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Whistle-blower says Facebook ‘chooses profit over security’


John Tye, the founder of Whistleblower Aid, a legal nonprofit that represents potential law breakers, was contacted this spring through an interpersonal relationship by a woman who claimed to work at Facebook .

The woman told Mr. Ty and his team something interesting: she had access to tens of thousands of pages of internal documents from the world’s largest social network. In a series of calls, he sought legal protection and a way to release confidential information. Mr Tye, who said he understood the gravity of what the woman had come up with “in a few minutes”, agreed to represent him and call him “Sean”.

She is “a very courageous person and taking personal risks to hold a trillion dollar company accountable,” he said.

On Sunday, Frances Haugen revealed herself as a whistleblower against Facebook. A product manager who worked on the social network’s civil misinformation team before leaving in May has used documents she collected to uncover how much the company knew about the damage it caused and lawmakers, regulators and provided evidence. News media.

In an interview with “60 Minutes”, 37-year-old Ms. Haugen said, “I’ve seen a bunch of social networks and it was much worse on Facebook than it was before.” “Facebook has shown time and again that it chooses advantage over security,” he said.

Ms Haugen gave several Facebook documents to The Wall Street Journal, which began publishing the findings last month. Disclosures – Including Facebook Knew Instagram was making body image issues worse Among the juveniles—and its two-tier justice system—has drawn criticism from lawmakers, regulators and the public.

Ms Haugen has also filed a whistleblower complaint Securities and Exchange Commission, accusing Facebook of misleading investors on various issues with public statements that do not match the company’s internal actions. And she has spoken with lawmakers such as Senator Richard Blumenthal, a Democrat from Connecticut, and Senator Marsha Blackburn, a Republican from Tennessee, and shared subsets of documents with them.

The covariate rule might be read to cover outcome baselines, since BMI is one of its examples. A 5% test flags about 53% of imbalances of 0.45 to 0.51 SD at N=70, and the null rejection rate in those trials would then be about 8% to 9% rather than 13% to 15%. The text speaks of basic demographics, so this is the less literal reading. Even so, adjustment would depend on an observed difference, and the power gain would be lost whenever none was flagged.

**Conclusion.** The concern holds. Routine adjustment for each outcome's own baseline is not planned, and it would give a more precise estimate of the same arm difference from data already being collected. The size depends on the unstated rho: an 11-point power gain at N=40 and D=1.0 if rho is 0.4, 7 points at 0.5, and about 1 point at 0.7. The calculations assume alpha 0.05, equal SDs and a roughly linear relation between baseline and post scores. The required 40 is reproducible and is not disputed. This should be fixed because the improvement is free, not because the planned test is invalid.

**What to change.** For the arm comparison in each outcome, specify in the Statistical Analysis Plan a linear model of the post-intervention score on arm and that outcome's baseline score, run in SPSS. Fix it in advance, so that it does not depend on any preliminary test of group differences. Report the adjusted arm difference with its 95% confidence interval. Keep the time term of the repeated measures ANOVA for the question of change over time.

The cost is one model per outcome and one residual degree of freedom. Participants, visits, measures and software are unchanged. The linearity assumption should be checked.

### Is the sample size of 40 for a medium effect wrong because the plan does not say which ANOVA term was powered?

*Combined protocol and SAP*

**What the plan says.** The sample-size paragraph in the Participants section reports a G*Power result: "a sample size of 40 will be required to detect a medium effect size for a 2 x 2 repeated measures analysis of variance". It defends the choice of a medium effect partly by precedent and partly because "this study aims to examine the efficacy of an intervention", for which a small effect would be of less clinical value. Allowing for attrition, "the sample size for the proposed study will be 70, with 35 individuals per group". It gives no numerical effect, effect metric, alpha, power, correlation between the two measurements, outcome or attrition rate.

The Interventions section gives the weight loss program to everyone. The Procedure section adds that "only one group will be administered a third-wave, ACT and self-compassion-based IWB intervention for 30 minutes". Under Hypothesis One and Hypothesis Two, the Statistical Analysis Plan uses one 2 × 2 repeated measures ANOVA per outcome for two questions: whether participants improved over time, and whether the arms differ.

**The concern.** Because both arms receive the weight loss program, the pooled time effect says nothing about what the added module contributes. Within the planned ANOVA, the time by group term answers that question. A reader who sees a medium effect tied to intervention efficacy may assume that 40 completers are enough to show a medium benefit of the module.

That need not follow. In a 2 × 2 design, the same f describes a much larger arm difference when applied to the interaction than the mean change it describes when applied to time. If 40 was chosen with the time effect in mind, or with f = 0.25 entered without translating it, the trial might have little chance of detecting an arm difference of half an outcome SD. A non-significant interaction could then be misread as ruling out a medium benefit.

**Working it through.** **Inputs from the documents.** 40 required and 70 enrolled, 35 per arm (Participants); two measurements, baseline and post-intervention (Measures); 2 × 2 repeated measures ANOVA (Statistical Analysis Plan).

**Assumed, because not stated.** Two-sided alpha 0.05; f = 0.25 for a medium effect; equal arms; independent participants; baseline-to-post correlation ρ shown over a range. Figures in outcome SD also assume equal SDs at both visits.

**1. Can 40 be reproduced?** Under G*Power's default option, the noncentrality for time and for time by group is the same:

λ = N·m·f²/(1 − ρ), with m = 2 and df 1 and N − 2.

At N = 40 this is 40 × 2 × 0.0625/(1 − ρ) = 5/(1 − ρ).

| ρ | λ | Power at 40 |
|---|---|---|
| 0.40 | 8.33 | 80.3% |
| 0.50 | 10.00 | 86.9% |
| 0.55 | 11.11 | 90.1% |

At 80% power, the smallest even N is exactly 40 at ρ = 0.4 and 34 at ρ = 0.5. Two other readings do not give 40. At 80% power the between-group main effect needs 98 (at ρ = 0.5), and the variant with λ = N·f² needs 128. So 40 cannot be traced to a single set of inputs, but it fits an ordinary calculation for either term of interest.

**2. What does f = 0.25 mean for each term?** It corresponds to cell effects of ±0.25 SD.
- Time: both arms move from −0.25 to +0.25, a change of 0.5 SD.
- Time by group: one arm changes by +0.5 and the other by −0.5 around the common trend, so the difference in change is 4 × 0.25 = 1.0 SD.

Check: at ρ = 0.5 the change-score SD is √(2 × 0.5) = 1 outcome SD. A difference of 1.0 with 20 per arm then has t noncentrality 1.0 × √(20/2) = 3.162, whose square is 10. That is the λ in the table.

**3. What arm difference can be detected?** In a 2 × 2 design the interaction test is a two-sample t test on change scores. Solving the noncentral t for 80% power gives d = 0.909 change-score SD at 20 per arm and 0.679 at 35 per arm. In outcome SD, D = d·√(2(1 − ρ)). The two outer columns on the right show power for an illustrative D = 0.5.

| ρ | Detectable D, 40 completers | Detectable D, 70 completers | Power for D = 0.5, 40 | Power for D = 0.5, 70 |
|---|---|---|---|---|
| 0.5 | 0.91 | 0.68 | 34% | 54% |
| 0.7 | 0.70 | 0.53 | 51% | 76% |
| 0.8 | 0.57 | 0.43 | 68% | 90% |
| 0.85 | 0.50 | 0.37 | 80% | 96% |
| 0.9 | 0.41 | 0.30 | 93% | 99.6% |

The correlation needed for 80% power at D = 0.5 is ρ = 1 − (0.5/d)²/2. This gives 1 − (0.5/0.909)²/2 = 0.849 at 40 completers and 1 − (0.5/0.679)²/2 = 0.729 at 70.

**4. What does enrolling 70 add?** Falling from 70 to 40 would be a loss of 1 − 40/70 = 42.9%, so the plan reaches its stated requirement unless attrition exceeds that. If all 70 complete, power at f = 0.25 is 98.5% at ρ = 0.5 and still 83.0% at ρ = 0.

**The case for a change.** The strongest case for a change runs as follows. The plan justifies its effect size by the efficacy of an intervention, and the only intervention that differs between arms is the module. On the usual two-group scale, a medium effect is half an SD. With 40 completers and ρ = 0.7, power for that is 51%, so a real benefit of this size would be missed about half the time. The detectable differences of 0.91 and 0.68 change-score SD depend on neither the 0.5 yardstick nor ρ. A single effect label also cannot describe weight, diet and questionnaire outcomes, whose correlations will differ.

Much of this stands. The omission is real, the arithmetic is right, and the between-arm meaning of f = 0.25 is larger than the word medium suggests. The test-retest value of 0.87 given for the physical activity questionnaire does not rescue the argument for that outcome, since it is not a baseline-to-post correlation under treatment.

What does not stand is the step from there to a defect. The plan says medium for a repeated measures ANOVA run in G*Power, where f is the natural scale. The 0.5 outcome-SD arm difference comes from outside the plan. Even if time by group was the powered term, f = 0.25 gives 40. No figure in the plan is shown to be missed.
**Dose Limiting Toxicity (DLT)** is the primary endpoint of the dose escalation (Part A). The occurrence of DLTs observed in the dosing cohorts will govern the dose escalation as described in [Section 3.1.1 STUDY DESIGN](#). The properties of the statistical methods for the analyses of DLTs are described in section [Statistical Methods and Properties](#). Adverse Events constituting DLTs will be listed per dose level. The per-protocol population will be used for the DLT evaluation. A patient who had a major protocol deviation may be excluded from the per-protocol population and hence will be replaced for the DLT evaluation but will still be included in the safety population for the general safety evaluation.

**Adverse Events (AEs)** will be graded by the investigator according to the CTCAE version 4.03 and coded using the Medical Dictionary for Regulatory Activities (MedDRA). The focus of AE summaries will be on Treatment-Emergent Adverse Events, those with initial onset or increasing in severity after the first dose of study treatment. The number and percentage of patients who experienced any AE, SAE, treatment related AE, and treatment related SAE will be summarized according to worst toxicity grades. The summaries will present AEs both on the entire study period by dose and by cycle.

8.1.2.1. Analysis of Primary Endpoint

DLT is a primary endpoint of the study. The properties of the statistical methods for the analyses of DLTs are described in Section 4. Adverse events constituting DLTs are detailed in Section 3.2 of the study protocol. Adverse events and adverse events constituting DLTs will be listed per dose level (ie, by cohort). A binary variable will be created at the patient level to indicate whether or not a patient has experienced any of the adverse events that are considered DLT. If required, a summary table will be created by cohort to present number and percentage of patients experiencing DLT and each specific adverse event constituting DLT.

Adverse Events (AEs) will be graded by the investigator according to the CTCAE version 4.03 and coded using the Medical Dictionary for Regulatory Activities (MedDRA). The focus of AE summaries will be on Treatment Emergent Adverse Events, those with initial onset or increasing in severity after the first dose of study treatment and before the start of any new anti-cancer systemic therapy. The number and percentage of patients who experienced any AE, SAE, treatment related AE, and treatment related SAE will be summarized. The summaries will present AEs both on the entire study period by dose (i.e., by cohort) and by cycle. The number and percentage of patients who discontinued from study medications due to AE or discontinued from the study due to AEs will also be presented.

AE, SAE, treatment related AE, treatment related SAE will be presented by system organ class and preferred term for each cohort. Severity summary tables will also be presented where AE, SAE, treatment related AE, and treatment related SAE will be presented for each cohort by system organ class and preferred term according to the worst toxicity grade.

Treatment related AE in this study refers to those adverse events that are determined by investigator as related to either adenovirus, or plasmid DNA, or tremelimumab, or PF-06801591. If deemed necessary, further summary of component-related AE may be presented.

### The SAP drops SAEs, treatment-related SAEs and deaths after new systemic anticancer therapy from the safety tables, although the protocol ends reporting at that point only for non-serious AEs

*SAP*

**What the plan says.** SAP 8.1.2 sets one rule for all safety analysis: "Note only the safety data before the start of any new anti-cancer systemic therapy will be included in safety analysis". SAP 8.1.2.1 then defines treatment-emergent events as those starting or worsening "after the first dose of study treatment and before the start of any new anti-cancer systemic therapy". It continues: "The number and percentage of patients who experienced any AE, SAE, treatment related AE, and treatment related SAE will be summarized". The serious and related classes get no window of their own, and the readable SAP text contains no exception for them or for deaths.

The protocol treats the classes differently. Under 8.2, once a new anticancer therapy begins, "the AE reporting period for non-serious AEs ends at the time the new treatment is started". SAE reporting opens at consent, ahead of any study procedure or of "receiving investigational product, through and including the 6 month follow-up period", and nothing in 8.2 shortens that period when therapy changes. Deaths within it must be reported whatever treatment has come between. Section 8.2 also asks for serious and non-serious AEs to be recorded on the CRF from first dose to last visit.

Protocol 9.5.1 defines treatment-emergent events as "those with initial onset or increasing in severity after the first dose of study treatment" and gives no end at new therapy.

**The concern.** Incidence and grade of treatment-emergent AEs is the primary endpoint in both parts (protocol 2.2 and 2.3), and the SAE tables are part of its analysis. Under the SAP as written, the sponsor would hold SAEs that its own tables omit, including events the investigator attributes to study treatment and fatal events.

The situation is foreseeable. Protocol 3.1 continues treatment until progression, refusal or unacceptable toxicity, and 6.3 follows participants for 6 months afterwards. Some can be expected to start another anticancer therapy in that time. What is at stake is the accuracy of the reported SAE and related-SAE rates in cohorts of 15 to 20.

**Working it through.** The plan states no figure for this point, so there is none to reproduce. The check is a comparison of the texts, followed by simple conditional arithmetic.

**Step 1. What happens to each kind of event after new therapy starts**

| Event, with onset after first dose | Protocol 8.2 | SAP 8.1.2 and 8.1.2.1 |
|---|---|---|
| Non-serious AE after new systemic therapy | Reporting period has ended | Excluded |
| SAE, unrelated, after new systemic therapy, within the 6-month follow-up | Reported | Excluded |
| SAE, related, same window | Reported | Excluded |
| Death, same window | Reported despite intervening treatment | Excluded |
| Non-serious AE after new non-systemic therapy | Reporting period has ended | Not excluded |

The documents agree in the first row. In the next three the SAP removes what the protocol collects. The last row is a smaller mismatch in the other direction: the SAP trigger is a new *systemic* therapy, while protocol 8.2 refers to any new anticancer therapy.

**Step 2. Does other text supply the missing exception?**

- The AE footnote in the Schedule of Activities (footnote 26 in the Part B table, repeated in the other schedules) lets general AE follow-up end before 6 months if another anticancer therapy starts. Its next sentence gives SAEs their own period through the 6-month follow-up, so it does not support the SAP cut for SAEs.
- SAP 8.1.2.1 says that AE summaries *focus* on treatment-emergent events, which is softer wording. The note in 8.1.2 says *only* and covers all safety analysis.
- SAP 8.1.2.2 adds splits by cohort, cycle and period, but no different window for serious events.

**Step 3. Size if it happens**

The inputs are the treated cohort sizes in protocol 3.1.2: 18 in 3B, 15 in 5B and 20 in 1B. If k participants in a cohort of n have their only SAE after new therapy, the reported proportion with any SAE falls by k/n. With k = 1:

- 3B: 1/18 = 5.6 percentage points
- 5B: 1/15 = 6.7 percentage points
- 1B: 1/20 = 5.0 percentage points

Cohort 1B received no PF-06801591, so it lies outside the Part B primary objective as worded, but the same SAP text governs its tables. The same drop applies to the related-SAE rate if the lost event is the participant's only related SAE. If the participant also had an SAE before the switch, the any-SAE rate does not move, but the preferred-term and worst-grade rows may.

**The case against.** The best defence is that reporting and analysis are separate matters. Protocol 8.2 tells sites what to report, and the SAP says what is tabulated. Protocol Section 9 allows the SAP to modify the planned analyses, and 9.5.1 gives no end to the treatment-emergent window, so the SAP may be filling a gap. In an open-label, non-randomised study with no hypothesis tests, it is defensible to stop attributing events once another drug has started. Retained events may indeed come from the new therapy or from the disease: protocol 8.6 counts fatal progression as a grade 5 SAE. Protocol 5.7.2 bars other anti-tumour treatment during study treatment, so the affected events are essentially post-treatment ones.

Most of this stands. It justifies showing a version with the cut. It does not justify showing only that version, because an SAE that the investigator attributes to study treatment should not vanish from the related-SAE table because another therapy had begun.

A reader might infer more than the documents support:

The spotlight on Ms. Haugen is set to brighten. On Tuesday, she is due to testify in Congress about Facebook’s impact on young users.

Ms Haugen’s actions were a sign of how fast Facebook was leaking. As the company grew into a large company with over 63,000 employees, some of them became dissatisfied as it ranged from controversy to controversy over data privacy, fake news And Hate speech.

In 2018, Christopher Wylie, a disgruntled former employee of the consulting firm Cambridge Analytica, set the stage for those leaks. Mr Wiley, speaking with The New York Times, The Observer of London and The Guardian, revealed that Cambridge Analytica had unfairly harvested Facebook data to create voter profiles without users’ consent.

After this, more Facebook employees started speaking out. Later that year, Facebook activists provided executive memorandum And plan document For news outlets including The Times and Buzzfeed News. In mid-2020, employees who disagreed with Facebook Decision to leave controversial post from President Donald J Trump staged a virtual walkout And Sent more internal information to news outlets.

“I think in the past year, there have been more leaks than I think we all wanted to,” said Facebook CEO Mark Zuckerberg. said in a meeting With employees in June 2020.

Facebook has already tried to hit back against Ms Haugen. On Friday, Nick Clegg, Facebook’s vice president for policy and global affairs, Sent 1,500 words memorandum to employees Describing what the whistleblower could say on “60 Minutes” and calling the allegations “misleading”. On Sunday, Mr Clegg appeared on CNN to defend the company, saying the platform reflects “the good, the bad and the ugly of humanity” and that it is trying to “reduce the bad, reduce it and enhance the good”. was doing.